In Canada, 50 per cent of the capital gain from a sale must be added to the seller’s total taxable income. The amount they will pay is based on their tax bracket. If the homeowners die before transferring ownership, this tax can be paid using money from their estate, Lillico said.

A principal residence tax exemption can allow homeowners to avoid paying a capital gains tax on profits made from selling a property if it’s their main residence. But any profit generated up until the home is designated a principal residence is still taxable, said Lillico, who has more than 44 years of experience in cottage succession planning.

“The cottage may qualify as their principal residence from that point forward, but it doesn’t wipe out capital gains [from previous years],” he told CTVNews.ca. “Sometimes that will catch people by surprise.”

One way to temporarily avoid paying capital gains taxes is to place the home in a “sprinkling” cottage trust, Lillico said, a type of asset protection trust. This will allow the next generation to transfer the recreational property to their children without paying a capital gains tax for up to 21 years. Placing the property in this kind of trust will also protect the owners from third-party claims if someone were to get divorced or go bankrupt.

Being mindful of insurance fees and other costs involved in maintaining the home will help families make an informed decision on whether the next generation can afford to keep the property, or if they should sell it, Alexander said.

Golombek also recommends speaking with financial advisers to determine the tax consequences of inheriting a family cottage, as well as whether a person’s income and expenses will allow them to afford to keep it.

FAMILY DYNAMICS ANOTHER IMPORTANT CONSIDERATION: EXPERTS

In addition to finances, it’s important that parents speak with their children about whether they want to inherit the recreational home in the first place, said Golombek.

“Especially if there’s multiple kids … it’s very important to have that discussion,” he told CTVNews.ca in a telephone interview Thursday. “If they don’t all want it, then you can create a lot of issues there by leaving it to them equally.”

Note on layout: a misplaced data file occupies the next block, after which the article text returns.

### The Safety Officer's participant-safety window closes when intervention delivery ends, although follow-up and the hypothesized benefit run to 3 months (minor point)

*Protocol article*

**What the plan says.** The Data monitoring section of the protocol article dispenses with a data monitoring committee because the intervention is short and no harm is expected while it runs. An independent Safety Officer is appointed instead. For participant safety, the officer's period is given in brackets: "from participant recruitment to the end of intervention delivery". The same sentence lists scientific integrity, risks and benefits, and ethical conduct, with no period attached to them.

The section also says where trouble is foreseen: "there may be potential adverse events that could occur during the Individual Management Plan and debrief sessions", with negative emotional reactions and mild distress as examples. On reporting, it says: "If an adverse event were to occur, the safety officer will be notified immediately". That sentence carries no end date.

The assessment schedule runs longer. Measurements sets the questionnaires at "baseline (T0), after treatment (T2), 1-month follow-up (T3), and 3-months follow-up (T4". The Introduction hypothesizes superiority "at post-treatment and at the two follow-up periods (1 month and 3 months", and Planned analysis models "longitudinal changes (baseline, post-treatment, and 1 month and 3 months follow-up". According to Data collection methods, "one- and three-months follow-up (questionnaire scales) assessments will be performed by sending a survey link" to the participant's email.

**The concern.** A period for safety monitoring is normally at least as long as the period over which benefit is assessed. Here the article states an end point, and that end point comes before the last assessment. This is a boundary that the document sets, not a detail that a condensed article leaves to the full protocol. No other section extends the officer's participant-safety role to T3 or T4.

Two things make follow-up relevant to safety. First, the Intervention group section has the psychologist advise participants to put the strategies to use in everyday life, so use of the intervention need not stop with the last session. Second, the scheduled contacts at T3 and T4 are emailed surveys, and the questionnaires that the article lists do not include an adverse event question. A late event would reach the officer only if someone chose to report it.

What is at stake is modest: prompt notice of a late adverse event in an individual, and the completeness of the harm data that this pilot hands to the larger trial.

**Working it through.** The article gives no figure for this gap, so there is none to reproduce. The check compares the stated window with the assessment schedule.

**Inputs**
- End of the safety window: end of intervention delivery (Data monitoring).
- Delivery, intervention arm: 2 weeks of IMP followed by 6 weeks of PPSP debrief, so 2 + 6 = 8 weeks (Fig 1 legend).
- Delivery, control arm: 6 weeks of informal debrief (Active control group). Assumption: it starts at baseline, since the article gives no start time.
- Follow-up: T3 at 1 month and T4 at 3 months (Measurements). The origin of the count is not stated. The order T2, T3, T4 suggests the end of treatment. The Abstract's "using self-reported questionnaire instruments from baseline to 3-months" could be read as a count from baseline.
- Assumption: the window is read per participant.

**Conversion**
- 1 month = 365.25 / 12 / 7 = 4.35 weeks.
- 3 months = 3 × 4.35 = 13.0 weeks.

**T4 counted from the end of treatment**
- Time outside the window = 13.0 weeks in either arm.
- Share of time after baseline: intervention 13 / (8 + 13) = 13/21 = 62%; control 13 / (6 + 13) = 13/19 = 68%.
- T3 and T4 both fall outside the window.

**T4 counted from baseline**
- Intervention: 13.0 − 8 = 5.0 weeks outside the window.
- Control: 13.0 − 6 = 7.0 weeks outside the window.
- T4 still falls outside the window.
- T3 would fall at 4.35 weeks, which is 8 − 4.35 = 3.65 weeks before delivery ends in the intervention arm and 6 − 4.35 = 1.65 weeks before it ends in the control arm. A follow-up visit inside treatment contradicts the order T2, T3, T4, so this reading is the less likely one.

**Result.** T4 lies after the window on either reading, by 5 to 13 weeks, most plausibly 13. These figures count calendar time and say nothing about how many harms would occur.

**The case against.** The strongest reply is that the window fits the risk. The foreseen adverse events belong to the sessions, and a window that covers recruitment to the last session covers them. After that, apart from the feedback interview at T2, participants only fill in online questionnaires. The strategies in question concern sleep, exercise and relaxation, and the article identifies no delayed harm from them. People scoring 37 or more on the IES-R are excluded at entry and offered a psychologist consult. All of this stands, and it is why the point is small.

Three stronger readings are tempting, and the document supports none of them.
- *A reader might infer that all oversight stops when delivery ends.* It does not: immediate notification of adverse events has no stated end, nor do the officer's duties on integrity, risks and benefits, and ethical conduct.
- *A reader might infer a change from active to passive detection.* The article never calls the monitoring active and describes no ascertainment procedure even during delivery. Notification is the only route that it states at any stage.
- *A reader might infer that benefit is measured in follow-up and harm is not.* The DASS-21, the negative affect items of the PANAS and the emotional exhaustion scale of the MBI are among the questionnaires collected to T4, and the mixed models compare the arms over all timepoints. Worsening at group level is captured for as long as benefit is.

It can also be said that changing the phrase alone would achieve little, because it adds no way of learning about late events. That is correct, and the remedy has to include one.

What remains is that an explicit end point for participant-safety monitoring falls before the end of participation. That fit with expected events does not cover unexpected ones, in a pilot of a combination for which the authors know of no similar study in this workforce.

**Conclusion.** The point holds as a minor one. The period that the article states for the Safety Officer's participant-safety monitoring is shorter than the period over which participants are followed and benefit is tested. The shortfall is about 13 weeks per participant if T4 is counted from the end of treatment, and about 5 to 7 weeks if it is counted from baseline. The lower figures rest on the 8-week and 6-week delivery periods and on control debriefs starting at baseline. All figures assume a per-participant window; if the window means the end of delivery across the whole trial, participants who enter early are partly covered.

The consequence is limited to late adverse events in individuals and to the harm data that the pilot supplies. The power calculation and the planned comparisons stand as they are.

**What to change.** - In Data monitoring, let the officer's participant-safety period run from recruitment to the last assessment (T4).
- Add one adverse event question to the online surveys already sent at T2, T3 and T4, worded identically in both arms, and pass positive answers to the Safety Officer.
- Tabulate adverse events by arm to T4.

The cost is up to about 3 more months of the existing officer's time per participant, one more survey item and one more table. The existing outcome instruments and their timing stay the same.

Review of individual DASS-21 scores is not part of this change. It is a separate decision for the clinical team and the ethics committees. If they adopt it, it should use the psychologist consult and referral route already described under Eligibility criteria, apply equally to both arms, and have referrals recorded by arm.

Lillico recommends creating a legally enforceable cottage sharing agreement for those who will inherit the property before it is passed down. In writing, family members should lay out terms around access to the property, the sharing of expenses and any restrictions on transferring the home to those outside the family. He also suggests setting money aside, if possible, to cover repair costs down the road.

THE STATE OF CANADA'S RECREATIONAL REAL ESTATE MARKET
Most of Canada has seen a rise in the supply of recreational homes, aside from some outliers in Ontario and British Columbia, where prices are “exorbitant,” Alexander said.

Areas such as Muskoka and Prince Edward County in Ontario have seen property values go through the roof over the last few years, leading many recreational homeowners in these regions to see high capital gains over time, he said. As these markets remain hot, peripheral regions such as those further north in the province have become more attractive as cheaper alternatives.

“Within three hours of a major city, as long as the demand is there … you’re going to see property values increase and then you’ll have higher capital gains,” Alexander said.

Source: CTV

At Your Service

Thinking of buying or selling a property, or have a question regarding the real estate market? Fill out the form below and we'll get back to you promptly.

Security Question: 2 + 4 =